Cohen & Company’s most recent CPE day for our clients covered a lot of great topics and gave information CFOs and financial staff can use back at the office. We’ve provided a brief synopsis below of each topic.
Susan Rodgers of Buckingham Doolittle and Burroughs spoke on the new Department of Labor overtime rules, which drastically change the determination of which white-collar workers are paid overtime. The rule will make it more difficult for employers to classify employees as exempt from overtime requirements. In fact, the DOL estimates that 4.1 million salaried workers will become eligible for overtime when they work more than 40 hours in a week.The changes also have a tax impact, increasing employers’ payroll tax liability. Find more detail on this development in “DOL’s Final Overtime Rule Brings Sweeping Changes.”
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Josh Messina and Alex Schneider of Cohen & Company briefed the audience on the three changes for the research and development (R&D) tax credit effective for the 2016 tax year. The PATH Act (Protecting Americans from Tax Hikes) signed at the end of 2015 does three things: 1) makes the credit permanent, 2) allows for eligible small businesses to use the credit to offset the Alternative Minimum Tax (AMT) and 3) allows qualified small businesses to apply a portion of the R&D credit against the 6.2% payroll tax imposed on businesses’ wage payments to employees. All of these are positive changes for business owners and could open up many new opportunities. Read more in “R&D Tax Credit: 3 Changes That May Impact You.”
Mike Meloy of Involta discussed data security in today’s vulnerable business environment. With security breaches always in the public eye, any breach in customer data could result in public controversy and financial loss for a company. Mike suggested businesses use a common sense, basic approach to security — monitor, monitor, monitor. Keep a watchful eye on everything inside and outside of your company; train employees to conduct safe practices, such as changing passwords and not clicking on links in emails that seem questionable; hold internal IT staff and external vendors accountable; have repeatable processes in place, particularly regarding using the cloud and personal devices; stay current on all software patches on all devices; and have a documented architecture in place. Bottom line: don’t make assumptions when it comes to security, start by putting your security efforts (and dollars) where your major revenue comes from, and know that you should always be working towards a secure environment. New risks are being created every day. Mike’s message was to learn from past mistakes, and try to make things better in the future.
Brian Fiedler of Cohen & Company shared details on the Financial Accounting Standards Board’s (FASB’s) long-awaited update that revises the proper treatment of leases under U.S. Generally Accepted Accounting Principles (GAAP). Accounting Standards Update (ASU) No. 2016-02, Leases (Topic 842), will affect companies that lease real estate, vehicles, construction and manufacturing equipment, and other assets. The standard requires these businesses to recognize most leases on their balance sheets, potentially inflating their reported assets and liabilities. Find more detail in “New Accounting Standard Change Lease Reporting on Financial Statements.”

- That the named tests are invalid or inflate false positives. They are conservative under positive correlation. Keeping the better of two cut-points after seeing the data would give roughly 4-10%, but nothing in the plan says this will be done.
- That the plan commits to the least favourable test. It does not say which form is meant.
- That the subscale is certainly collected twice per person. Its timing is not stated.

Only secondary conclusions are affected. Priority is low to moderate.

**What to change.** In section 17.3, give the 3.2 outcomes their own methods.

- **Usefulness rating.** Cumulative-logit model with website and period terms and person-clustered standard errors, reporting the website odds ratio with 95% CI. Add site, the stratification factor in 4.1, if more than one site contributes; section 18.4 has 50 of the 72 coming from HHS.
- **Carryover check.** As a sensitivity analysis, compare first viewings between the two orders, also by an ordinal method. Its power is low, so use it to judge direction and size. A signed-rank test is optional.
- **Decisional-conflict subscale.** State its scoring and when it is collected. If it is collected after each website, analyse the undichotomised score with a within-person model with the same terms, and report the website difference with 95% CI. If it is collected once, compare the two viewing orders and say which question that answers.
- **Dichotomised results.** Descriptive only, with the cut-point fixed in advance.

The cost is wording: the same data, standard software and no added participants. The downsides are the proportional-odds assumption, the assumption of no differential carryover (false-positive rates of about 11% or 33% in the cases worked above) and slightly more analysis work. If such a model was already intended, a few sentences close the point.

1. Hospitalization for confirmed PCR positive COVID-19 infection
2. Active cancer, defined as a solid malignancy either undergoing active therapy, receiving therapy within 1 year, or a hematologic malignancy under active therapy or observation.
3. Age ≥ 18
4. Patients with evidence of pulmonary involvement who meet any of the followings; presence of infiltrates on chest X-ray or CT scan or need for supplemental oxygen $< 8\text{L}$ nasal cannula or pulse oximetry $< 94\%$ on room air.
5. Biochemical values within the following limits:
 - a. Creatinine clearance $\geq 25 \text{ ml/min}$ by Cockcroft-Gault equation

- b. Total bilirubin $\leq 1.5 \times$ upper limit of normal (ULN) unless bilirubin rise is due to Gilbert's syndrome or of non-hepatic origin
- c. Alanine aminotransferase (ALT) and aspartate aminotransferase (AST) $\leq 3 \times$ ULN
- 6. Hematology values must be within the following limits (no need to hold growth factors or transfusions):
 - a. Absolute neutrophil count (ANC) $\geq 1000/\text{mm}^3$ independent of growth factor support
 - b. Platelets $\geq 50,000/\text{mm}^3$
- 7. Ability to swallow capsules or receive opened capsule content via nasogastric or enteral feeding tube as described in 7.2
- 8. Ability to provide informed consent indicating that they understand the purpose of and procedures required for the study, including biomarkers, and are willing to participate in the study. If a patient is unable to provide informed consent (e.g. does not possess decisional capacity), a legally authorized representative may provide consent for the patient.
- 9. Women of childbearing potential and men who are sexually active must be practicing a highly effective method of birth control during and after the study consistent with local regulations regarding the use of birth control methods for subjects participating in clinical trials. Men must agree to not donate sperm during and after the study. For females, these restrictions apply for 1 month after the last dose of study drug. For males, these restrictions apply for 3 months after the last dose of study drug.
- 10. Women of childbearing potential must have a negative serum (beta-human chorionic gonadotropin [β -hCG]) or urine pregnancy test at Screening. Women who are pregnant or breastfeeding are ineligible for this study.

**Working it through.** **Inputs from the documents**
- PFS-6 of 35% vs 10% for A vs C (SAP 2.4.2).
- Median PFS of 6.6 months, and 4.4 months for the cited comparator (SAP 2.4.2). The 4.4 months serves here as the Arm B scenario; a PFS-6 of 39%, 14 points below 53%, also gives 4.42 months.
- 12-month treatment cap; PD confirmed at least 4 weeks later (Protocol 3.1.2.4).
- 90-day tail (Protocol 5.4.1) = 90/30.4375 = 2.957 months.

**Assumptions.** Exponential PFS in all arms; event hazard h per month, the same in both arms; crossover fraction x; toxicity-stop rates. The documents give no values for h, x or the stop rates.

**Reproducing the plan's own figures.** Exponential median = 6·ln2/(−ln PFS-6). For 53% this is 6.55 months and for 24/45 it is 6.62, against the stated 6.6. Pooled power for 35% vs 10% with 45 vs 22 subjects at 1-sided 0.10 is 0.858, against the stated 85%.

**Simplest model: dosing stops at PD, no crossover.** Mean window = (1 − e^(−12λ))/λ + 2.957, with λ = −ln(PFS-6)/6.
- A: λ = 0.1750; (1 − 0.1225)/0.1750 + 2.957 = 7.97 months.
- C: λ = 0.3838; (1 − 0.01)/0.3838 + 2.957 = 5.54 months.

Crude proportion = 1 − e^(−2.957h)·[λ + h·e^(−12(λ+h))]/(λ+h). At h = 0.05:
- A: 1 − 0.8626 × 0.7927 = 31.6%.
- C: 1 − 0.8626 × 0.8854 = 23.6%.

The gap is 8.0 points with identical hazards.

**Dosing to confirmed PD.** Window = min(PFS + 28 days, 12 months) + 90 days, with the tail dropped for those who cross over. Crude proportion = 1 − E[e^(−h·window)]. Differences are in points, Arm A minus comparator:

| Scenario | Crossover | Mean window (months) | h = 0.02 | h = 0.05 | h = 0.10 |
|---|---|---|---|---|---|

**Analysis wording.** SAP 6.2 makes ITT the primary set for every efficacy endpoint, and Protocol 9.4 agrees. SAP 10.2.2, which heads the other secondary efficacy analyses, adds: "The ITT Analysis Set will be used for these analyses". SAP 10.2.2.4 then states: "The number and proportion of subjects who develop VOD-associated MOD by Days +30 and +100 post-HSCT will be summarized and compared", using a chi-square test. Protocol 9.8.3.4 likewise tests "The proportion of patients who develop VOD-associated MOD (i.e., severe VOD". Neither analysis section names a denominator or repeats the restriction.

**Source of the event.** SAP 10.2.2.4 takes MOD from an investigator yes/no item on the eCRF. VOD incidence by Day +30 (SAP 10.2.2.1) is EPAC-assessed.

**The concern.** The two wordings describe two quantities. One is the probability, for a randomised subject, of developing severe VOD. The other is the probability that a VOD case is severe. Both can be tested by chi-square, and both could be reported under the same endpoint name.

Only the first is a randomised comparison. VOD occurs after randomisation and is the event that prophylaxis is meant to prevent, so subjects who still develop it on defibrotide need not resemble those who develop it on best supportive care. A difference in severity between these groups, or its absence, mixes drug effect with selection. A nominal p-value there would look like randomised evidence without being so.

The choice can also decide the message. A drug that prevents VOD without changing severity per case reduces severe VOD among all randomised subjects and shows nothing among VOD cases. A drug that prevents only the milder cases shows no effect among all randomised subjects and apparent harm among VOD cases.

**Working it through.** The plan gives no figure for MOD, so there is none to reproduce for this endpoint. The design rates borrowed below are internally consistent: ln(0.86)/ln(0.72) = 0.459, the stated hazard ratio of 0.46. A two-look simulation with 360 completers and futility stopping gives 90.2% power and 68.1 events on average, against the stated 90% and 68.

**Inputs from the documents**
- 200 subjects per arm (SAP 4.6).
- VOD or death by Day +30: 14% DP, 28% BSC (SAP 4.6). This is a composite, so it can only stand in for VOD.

Ray Polantz of Cohen & Company gave attendees an update on a host of international tax issues, highlighting the latest headlines, including corporate inversions, why companies are inverting and the legality and ultimate tax impact; the Panama Papers; and the Base Erosion and Profit Shifting (BEPS) initiative. Ray also focused on international issues affecting private companies, such as foreign tax credit utilization; accidental permanent establishment; and tax information reporting compliance, including FBAR filings and related Form 8938.
Tim O’Connor and Glynis Priester of Wells Fargo presented on the topic of managing transactional risk through insurance, namely representations and warranties insurance as well as environmental risk insurance. The former facilitates M&A and other business combinations by transferring risk from a buyer or seller to a third-party insurer. If there is a breach in representation and warranties, such as seller fraud, the insurance protects the policyholder from loss and acts as a more secure financial backstop for everyone involved. Tim pointed out that while the policy is attractive to private equity firms for protection reasons, it can also add value to a buyer’s bid early on in the transaction process. For environmental risk, particularly pollution legal liability, this specific insurance product is used in transactions to replace indemnifications, supplement them or satisfy lenders, since basic insurance usually doesn’t cover environmental liabilities. The policy protects buyers and sellers from financial loss due to unknown clean-up costs on and off site and within the building — mold, buried chemicals, unknown storage tanks, and even nuclear or biological terrorism. Glynis shared that the policy also helps with liability costs, e.g., if an individual or even a neighboring business is affected by mold or other contaminants from the policyholder’s building. Regardless of the type of transaction, once it’s closed the properties and other liabilities now become the buyer’s responsibility. Evaluating options for these and other insurance policies is something to put on the checklist early on in the transaction process.
We sincerely thank all of our speakers and attendees for another great program. See you in the fall!
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